Set In Stone
1898. Samuel Godwin, fresh from Art College, is appointed art tutor to 19-year-old Juliana Farrow and her 16-year-old sister Marianne by their widower father, who himself has artistic leanings. He designed his house, Fourwinds, in the Arts and Crafts style with great flair, and commissioned carvings of the four winds from the sculptor Gideon Waring to adorn each facade. But the west wind sculpture is unaccountably missing, which distresses Marianne.
Samuel, infatuated with Marianne, realizes that there is some mystery .Why was Waring suddenly dismissed? What is the reclusive Juliana hiding? Is it to do with her mother’s recent untimely death? Is Charlotte Agnew, the girls’ governess-companion, an ally, or is she, too, hiding something?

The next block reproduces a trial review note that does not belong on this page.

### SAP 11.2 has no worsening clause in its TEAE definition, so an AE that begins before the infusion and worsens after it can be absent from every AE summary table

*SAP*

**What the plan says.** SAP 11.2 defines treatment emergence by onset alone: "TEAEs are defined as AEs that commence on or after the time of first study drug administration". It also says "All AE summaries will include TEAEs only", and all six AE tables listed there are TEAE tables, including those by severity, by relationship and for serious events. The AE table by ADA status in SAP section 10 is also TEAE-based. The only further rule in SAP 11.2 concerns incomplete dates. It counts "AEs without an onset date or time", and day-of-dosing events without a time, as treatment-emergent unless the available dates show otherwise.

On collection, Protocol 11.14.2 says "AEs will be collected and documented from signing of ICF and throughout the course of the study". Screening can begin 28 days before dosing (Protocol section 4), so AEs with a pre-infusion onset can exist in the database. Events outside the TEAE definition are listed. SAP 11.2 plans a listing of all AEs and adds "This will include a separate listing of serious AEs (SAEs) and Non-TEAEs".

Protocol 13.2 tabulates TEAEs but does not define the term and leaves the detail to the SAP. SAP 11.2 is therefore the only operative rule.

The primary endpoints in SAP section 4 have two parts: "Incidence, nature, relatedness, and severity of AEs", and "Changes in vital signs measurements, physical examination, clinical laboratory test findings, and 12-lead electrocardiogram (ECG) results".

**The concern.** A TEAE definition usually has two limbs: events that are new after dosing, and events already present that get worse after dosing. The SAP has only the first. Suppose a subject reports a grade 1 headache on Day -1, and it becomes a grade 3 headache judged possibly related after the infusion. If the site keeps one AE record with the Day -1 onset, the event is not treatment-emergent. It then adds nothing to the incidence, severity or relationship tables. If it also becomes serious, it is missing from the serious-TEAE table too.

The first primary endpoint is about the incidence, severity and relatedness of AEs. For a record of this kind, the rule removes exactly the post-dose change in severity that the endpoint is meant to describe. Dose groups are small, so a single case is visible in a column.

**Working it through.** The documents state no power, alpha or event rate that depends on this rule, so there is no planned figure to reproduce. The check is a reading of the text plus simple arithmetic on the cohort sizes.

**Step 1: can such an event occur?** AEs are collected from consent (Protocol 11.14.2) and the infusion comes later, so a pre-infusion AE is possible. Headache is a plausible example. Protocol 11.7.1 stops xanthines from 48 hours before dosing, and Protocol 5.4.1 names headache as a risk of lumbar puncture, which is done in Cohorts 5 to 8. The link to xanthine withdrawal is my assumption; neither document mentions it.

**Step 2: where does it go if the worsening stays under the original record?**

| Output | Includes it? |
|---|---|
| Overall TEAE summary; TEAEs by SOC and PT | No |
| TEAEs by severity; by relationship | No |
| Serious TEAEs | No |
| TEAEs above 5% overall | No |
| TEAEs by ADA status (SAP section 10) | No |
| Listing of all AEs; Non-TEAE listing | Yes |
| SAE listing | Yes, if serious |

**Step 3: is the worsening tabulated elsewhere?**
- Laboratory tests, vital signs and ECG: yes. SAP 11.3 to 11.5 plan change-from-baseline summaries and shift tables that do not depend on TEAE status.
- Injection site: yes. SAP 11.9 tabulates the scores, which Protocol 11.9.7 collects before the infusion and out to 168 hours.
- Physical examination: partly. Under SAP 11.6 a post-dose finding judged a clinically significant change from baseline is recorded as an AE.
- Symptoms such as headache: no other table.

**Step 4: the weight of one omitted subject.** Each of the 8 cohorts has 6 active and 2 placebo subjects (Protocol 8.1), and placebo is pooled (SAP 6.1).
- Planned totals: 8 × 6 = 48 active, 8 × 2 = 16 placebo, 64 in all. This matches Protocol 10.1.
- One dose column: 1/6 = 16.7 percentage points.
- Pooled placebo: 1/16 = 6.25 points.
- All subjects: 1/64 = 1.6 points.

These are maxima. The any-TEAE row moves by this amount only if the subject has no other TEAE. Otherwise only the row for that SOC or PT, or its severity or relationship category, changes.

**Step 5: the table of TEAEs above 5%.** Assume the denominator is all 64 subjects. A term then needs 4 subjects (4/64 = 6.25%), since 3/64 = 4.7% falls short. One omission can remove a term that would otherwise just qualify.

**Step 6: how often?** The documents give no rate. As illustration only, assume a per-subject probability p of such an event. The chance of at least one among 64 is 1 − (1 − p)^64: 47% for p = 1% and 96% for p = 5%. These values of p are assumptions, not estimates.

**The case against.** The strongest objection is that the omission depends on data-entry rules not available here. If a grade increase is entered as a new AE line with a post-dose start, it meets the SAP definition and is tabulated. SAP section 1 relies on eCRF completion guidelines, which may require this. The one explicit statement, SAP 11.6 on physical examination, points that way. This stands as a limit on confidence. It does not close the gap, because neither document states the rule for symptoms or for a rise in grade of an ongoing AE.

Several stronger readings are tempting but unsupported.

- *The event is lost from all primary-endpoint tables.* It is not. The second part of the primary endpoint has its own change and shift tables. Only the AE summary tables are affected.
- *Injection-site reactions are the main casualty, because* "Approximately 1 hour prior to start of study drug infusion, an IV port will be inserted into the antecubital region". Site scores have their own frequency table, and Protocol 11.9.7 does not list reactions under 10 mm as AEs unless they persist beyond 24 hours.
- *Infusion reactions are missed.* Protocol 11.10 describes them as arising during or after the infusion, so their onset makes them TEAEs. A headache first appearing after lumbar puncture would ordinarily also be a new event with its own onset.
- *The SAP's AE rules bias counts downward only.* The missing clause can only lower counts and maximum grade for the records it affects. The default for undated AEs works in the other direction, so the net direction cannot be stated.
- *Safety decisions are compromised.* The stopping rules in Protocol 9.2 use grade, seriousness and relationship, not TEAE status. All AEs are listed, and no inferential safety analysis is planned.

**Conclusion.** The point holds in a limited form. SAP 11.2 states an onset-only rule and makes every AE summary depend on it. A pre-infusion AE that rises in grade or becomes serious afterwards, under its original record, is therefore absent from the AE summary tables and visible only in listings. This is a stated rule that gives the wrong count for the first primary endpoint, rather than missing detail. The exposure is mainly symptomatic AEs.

Samuel is driven to find out the truth. What he discovers involves incest, illegitimacy, suicide and a tissue of lies which threatens to destroy the entire family.
The book owes a debt to the ‘sensation novels’ of the late 19th century, in particular, Wilkie Collins’ Woman in White. The Victorian atmosphere of mystery and oppression is particularly effective.
The central theme is incest and its concomitant damage, and herein lies the problem. It is aimed at teenage girls. Linda Newbery cannot show incest on stage, where it would be more powerful; instead, the book charts the emotional and psychological fall-out on the family some time after the event.
According to the press release, Linda Newbery ‘refuses to compromise… on subject matter.’ But that’s just what she’s done – pulled her punches emotionally speaking by having the real horrors offstage. I can’t blame her, but the result is a compromise. As an adult book it could have been terrifically powerful. I admire Linda Newbery’s writing, and this book is certainly page-turning but, however carefully the incest is handled, I’m concerned about its suitability for teenage girls.